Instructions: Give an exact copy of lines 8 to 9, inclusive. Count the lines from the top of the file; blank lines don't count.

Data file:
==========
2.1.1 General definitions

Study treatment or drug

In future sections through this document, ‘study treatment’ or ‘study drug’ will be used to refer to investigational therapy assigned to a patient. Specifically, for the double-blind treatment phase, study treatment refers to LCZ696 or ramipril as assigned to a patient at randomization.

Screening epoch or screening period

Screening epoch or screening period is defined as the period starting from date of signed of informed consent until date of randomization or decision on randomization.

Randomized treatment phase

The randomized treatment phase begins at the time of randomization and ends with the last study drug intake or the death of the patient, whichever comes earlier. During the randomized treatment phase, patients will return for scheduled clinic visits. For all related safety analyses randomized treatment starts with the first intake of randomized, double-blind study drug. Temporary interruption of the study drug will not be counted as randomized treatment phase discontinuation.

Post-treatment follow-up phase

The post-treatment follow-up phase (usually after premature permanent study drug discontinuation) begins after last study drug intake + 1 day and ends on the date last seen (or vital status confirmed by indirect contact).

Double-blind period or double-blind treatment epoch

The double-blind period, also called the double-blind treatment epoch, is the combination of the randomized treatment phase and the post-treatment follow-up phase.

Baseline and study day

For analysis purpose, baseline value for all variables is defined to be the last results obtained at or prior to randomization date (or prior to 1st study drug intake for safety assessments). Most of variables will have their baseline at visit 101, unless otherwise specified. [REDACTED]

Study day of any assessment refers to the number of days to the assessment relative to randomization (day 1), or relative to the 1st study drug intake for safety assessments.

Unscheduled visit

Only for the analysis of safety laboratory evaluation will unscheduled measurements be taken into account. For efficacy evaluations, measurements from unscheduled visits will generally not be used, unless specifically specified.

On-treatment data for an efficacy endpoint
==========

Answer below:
Post-treatment follow-up phase

The post-treatment follow-up phase (usually after premature permanent study drug discontinuation) begins after last study drug intake + 1 day and ends on the date last seen (or vital status confirmed by indirect contact).